Law school debaters examine Constitution

By Christina Schwartz

The tension was palpable in the U of C Law School courtroom as the final round of the Langfan Constitutional Debates concluded Wednesday evening. The debate, sponsored by the Chicago Debate Society (CDS), inspired a critical examination of the importance of the Constitution and how the United States’s courts implement the document in decisions. In the end, a 3-–0 decision awarded the team of strict constructionist first-years Noah Blaser and Harry Murphy the win over first-year living constitution advocates Patrick Diehl and Greg Nance.

“I think that particularly in an election year we see this as an issue that differentiates the Republicans and the Democrats,” said Galen Simmons, CDS president. “The Democrats tend to see that a living constitution is necessary to uphold justice, while the Republicans claim that they will appoint strict constructionist judges who will not legislate from the bench, basically a way of saying they support originalism.”

Adam Samaha, an assistant professor at the Law School, presented the keynote address before the debate. He introduced the topic of constitutionalism and presented the difference between the Constitution as a set of governing laws, constitutionalism as a study of the Constitution, and the Constitution as the physical, legal document of the United States. While he presented a number of ways to interpret the concept of constitution, ultimately he left the arguments about the living nature of the Constitution to the debaters.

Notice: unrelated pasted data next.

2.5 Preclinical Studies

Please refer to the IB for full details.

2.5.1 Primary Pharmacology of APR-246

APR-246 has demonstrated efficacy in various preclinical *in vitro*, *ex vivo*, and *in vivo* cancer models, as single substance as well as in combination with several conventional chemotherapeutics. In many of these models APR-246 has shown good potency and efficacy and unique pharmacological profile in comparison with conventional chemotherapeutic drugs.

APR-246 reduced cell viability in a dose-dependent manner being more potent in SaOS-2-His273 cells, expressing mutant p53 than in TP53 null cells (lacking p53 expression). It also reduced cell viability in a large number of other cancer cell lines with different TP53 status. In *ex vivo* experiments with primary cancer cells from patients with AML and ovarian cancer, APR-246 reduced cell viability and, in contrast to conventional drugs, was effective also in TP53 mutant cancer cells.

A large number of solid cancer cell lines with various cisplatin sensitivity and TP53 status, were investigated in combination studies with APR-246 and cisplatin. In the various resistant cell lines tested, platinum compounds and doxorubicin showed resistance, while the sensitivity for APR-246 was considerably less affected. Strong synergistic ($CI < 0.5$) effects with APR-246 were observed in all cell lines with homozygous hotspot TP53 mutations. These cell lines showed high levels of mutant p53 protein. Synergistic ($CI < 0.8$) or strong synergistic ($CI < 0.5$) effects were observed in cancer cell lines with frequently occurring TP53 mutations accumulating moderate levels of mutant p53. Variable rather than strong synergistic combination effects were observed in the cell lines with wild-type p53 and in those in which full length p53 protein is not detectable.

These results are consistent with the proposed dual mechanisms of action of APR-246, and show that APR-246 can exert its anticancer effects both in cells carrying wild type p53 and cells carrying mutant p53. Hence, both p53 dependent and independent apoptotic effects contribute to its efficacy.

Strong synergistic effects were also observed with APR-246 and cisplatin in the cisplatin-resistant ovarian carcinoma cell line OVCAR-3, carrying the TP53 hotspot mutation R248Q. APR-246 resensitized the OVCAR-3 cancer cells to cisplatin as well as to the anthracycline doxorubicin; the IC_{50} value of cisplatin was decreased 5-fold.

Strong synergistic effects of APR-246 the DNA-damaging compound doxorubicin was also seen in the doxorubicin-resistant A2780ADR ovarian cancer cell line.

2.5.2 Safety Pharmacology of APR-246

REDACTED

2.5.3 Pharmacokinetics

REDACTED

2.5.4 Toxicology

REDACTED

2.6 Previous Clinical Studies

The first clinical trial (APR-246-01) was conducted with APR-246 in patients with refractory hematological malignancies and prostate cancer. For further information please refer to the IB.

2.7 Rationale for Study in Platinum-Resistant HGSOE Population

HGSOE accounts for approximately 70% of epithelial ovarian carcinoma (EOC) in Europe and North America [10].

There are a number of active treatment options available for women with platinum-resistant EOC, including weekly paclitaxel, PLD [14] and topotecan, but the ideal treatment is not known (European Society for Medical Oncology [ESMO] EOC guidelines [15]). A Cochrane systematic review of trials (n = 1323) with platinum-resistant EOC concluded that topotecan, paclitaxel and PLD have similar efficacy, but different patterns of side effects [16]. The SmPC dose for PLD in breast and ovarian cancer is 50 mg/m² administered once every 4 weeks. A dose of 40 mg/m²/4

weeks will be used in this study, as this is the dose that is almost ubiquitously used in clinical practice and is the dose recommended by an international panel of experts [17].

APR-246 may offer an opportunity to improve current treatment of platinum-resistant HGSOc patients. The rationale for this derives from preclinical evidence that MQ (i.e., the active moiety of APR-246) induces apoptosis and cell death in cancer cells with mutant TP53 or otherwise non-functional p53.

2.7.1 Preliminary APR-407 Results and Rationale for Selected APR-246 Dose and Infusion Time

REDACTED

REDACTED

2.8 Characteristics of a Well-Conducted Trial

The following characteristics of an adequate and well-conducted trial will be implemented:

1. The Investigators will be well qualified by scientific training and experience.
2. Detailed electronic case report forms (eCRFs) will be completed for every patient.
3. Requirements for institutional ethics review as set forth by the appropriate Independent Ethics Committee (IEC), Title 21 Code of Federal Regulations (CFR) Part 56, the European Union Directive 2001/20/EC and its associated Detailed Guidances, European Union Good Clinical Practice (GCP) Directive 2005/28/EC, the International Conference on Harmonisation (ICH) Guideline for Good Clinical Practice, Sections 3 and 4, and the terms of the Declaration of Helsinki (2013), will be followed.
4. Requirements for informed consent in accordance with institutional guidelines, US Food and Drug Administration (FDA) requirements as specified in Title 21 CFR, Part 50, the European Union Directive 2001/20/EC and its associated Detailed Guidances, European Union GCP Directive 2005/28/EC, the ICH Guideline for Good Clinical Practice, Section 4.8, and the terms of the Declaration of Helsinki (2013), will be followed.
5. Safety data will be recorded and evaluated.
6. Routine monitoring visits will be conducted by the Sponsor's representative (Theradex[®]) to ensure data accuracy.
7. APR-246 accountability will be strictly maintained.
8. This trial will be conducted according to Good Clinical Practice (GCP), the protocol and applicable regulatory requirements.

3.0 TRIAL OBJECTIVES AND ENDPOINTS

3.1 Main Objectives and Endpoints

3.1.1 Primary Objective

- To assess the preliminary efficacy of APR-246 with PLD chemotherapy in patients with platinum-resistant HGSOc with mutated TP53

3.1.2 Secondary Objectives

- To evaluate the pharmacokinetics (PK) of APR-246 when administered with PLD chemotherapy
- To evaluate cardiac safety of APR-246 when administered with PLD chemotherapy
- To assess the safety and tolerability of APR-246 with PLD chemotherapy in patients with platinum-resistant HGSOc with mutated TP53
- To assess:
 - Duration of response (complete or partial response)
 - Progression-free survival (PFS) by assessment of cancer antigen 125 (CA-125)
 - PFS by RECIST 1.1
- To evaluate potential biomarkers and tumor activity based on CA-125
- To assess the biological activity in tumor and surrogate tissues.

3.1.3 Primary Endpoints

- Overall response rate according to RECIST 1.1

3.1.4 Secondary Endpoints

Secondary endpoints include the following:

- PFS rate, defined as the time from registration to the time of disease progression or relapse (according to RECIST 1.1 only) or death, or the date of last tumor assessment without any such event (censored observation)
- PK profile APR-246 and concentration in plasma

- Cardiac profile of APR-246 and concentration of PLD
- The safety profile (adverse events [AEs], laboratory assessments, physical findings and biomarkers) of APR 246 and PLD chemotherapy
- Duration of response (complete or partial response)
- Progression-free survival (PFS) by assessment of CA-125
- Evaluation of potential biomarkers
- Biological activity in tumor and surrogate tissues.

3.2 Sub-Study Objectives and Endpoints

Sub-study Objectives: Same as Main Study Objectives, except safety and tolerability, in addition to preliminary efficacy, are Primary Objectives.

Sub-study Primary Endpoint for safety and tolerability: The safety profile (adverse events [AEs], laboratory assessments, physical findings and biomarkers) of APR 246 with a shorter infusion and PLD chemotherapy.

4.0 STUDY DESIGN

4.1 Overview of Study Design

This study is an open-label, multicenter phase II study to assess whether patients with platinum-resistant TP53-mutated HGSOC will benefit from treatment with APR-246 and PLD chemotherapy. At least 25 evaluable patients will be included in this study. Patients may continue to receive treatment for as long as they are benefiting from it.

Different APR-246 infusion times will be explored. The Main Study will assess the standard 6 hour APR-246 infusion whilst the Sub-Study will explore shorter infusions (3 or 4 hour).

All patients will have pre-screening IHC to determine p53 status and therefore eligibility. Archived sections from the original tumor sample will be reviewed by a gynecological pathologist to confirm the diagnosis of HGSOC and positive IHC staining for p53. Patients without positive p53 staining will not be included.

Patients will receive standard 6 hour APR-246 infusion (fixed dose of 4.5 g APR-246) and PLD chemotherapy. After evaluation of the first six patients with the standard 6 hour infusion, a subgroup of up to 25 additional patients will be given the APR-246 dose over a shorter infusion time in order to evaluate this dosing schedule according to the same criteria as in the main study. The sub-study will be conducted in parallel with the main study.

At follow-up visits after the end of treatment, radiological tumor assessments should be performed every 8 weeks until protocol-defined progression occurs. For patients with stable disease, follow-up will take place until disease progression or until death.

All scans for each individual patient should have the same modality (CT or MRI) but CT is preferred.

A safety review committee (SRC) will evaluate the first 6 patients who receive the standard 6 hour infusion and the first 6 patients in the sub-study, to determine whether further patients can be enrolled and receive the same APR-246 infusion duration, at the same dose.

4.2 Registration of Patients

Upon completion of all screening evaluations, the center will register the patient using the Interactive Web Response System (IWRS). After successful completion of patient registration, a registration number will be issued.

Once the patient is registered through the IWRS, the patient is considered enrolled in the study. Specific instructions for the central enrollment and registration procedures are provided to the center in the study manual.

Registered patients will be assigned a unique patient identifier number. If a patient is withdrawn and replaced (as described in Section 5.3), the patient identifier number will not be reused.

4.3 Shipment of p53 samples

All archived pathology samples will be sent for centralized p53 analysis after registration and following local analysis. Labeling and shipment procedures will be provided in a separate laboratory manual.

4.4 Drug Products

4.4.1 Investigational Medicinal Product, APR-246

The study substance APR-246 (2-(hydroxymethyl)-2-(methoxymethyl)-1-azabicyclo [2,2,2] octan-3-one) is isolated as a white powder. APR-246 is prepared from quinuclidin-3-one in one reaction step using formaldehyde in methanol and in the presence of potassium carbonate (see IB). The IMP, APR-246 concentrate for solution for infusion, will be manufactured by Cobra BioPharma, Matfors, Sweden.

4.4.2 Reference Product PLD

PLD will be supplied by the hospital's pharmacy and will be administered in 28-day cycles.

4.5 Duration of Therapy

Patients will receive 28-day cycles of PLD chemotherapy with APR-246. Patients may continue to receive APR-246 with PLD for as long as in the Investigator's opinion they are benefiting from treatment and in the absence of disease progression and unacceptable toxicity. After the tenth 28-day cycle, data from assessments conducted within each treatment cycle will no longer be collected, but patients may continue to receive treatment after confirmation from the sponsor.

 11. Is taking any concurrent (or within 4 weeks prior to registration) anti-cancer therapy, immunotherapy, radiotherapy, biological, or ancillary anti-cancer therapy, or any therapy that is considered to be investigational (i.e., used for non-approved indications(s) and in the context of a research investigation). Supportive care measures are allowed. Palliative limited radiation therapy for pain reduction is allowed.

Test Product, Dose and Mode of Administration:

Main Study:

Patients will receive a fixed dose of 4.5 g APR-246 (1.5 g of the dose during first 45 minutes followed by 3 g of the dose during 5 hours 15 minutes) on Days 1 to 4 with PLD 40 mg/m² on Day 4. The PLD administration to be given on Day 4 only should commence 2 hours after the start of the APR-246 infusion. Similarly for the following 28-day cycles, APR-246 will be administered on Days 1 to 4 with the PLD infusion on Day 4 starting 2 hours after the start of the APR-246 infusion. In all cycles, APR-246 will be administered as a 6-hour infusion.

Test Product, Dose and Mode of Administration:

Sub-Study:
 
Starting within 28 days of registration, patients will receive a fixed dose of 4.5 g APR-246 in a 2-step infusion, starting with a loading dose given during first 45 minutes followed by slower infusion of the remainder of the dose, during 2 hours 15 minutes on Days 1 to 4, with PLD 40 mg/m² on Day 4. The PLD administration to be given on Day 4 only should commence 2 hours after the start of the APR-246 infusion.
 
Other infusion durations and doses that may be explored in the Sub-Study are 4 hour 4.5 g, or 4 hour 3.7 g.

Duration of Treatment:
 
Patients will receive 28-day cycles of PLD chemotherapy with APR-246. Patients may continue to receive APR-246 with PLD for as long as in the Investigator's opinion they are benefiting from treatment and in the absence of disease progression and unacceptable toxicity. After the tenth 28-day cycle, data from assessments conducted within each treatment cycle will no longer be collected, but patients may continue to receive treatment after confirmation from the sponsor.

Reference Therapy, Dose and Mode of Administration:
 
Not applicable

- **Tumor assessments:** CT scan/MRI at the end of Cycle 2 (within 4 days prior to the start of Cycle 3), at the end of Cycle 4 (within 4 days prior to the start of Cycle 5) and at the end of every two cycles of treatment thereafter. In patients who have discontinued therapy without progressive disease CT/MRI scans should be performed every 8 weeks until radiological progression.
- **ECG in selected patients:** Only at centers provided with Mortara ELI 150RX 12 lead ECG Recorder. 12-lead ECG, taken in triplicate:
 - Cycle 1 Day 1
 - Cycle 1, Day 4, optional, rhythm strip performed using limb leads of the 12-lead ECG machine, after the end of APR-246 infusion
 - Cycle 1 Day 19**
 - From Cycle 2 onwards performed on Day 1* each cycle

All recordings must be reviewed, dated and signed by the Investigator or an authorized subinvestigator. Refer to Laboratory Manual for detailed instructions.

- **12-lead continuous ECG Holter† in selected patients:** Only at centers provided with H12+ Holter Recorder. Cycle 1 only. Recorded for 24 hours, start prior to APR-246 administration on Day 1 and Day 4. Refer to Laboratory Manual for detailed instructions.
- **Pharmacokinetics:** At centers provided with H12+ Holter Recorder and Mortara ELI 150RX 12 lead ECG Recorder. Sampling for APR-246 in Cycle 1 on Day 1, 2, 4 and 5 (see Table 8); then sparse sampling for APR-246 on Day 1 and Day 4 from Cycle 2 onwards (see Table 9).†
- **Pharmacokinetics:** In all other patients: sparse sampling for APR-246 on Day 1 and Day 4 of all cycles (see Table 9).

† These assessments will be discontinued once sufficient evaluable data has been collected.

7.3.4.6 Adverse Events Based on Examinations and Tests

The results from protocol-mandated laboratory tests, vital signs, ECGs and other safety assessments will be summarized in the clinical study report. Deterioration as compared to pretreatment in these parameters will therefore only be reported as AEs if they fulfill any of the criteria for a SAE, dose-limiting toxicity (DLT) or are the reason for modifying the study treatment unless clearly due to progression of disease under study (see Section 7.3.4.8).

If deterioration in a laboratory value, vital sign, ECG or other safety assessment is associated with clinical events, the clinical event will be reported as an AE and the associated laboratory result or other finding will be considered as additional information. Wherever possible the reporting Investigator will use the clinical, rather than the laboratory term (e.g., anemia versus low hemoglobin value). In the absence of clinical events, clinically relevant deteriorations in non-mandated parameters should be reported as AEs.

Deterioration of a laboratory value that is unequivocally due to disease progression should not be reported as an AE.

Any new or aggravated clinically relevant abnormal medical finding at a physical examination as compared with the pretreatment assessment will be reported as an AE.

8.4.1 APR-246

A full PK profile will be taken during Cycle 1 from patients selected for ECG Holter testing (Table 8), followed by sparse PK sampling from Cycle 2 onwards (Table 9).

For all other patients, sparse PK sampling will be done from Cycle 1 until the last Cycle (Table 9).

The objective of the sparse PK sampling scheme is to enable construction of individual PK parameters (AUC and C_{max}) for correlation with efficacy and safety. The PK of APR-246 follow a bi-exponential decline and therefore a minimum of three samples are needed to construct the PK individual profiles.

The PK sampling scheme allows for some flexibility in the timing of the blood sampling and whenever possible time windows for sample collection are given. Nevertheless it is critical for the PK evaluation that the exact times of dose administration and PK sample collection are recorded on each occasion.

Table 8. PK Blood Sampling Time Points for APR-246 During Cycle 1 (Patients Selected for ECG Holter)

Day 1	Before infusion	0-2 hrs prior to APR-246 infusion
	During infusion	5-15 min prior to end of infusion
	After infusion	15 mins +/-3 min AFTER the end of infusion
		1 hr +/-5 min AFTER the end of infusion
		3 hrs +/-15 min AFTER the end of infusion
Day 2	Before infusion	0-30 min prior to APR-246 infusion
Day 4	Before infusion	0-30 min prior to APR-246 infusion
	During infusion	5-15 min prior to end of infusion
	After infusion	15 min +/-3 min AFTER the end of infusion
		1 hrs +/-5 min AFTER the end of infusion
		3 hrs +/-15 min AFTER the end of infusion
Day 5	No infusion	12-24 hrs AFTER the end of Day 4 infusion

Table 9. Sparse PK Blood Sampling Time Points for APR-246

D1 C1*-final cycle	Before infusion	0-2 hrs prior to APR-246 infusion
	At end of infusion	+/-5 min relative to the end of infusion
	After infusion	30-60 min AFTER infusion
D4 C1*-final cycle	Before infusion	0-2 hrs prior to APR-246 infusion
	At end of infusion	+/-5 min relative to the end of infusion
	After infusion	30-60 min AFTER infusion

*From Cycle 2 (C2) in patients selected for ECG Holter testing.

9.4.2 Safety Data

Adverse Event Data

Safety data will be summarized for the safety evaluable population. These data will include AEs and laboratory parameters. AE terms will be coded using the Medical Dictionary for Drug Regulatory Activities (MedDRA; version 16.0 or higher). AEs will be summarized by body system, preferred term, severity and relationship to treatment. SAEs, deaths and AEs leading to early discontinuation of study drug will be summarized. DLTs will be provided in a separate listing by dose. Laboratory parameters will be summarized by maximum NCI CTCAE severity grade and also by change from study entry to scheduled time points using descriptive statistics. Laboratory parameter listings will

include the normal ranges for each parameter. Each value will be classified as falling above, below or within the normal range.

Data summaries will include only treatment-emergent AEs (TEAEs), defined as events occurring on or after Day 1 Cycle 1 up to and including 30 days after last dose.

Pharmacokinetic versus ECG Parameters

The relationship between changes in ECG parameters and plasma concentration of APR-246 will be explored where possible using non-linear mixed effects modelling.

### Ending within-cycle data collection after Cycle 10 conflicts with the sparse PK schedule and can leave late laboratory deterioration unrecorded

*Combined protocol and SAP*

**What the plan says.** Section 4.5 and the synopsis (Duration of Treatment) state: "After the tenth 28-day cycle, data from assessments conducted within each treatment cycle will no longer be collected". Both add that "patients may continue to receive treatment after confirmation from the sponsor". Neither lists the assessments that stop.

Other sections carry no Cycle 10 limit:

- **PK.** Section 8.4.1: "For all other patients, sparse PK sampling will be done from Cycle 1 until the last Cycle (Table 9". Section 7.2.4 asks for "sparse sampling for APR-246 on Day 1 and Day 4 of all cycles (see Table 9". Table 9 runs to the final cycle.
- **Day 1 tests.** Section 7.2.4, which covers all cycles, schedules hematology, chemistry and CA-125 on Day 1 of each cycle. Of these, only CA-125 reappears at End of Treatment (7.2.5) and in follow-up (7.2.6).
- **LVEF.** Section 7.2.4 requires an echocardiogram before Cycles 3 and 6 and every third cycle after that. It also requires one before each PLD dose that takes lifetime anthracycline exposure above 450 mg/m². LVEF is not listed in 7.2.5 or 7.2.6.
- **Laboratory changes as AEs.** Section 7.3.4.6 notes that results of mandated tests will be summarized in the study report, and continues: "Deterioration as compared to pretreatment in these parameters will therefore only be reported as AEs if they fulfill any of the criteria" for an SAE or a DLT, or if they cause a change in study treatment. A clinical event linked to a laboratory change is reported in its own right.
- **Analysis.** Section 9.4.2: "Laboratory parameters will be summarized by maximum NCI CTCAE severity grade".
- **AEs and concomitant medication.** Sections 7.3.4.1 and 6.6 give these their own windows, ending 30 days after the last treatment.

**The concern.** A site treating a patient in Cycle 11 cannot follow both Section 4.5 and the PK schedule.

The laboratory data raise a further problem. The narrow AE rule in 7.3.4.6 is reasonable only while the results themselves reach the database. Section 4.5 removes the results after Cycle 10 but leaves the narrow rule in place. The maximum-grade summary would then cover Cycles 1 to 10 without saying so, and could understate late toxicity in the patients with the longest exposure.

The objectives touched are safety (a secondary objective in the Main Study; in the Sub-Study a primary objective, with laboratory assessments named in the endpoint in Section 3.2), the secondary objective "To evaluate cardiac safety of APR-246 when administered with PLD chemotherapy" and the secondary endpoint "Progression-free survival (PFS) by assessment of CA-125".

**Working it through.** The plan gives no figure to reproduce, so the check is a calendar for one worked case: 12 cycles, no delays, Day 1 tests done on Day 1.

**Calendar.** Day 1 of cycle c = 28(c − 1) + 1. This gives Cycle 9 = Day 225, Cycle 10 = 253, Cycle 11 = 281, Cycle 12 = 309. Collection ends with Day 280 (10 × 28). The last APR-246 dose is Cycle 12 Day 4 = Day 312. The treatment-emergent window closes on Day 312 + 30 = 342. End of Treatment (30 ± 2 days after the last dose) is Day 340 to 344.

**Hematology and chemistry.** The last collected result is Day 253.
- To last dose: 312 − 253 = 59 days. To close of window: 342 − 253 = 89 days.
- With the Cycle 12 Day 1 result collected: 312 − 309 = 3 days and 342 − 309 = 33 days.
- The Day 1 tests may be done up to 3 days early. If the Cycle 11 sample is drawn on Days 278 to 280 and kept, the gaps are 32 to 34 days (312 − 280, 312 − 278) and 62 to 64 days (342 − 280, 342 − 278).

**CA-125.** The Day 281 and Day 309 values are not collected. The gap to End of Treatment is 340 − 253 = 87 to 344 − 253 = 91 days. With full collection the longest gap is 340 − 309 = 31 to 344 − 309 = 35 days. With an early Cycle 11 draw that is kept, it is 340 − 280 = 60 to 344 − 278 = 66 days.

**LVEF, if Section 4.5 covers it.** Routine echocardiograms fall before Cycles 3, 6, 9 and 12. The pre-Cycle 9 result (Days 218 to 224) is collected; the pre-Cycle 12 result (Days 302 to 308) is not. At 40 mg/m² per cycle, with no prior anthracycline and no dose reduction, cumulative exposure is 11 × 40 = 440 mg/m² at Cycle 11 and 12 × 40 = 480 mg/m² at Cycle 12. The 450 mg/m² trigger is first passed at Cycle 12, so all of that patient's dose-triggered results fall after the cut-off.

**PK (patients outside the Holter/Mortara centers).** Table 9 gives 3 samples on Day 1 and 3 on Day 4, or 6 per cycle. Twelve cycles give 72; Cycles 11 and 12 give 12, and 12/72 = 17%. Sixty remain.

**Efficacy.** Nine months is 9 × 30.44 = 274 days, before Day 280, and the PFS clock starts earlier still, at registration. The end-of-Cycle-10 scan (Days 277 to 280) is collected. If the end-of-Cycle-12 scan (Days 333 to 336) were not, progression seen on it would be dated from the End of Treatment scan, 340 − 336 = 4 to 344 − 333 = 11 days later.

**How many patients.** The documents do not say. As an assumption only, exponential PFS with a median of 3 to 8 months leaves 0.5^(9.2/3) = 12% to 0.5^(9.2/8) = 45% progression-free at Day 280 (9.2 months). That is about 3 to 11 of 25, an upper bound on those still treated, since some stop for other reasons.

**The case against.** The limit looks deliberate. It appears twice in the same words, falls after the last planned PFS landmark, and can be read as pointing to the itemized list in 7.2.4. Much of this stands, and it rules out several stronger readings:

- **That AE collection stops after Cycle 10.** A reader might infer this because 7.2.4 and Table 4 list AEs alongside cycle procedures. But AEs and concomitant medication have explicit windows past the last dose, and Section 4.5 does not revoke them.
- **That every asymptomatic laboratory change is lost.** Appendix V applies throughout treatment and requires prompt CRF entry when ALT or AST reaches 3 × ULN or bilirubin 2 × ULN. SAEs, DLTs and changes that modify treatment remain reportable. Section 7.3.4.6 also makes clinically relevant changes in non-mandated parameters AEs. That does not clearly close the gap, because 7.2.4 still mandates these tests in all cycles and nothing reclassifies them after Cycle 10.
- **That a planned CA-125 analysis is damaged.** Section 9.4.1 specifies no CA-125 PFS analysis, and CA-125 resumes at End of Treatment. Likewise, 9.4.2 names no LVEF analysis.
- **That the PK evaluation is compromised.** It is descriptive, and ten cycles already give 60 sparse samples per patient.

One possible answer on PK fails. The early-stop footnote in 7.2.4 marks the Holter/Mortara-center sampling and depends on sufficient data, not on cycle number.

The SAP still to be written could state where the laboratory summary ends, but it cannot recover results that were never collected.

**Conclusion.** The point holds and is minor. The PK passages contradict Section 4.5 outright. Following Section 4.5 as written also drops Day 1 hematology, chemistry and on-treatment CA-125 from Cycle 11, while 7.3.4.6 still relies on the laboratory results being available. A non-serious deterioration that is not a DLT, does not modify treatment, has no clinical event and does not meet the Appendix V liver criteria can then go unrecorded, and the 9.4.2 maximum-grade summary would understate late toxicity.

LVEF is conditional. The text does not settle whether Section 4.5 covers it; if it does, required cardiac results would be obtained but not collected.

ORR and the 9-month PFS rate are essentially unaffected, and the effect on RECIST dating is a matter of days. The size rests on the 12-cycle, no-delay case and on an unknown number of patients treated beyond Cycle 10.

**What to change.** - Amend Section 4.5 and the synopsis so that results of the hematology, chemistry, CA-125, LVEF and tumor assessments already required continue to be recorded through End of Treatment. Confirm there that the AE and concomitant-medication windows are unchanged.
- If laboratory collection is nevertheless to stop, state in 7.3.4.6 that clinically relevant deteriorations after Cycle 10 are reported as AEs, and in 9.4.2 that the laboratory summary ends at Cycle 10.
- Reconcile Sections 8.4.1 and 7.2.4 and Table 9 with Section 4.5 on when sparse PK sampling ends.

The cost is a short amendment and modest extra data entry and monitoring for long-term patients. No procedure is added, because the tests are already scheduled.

The debaters considered whether a literal reading of the Constitution can account for modern scientific advancements, patent laws, and protection of civil liberties and property, as well as whether states have the ability to serve as an outlet for progressive legislation. The debaters also discussed whether the amendment system was a sufficient method of keeping the Constitution up-to-date, or whether it was too tedious a process to be effective.

This event marked the Langfan Constitutional Debate’s inaugural year. William Langfan, a lawyer and the father of two University of Chicago alumnae, donated $100,000 to the University’s endowment to sponsor an annual constitutional debate. Through an application process, the development office awarded the Chicago Debate Society the honor of hosting this annual event.

The competition required teams of two undergraduate students to research and prepare cases to answer affirmatively and negatively to the question, “Should the Constitution be living?” The debates were conducted in a modified parliamentary debate style with alternating seven minute constructive and rebuttal speeches.

Ten teams of University students competed in the preliminary rounds on Saturday, January 19. The top two teams after three preliminary rounds advanced on to the final round for the chance to win the first place prize of $3,000 or the second place prize of $1,000.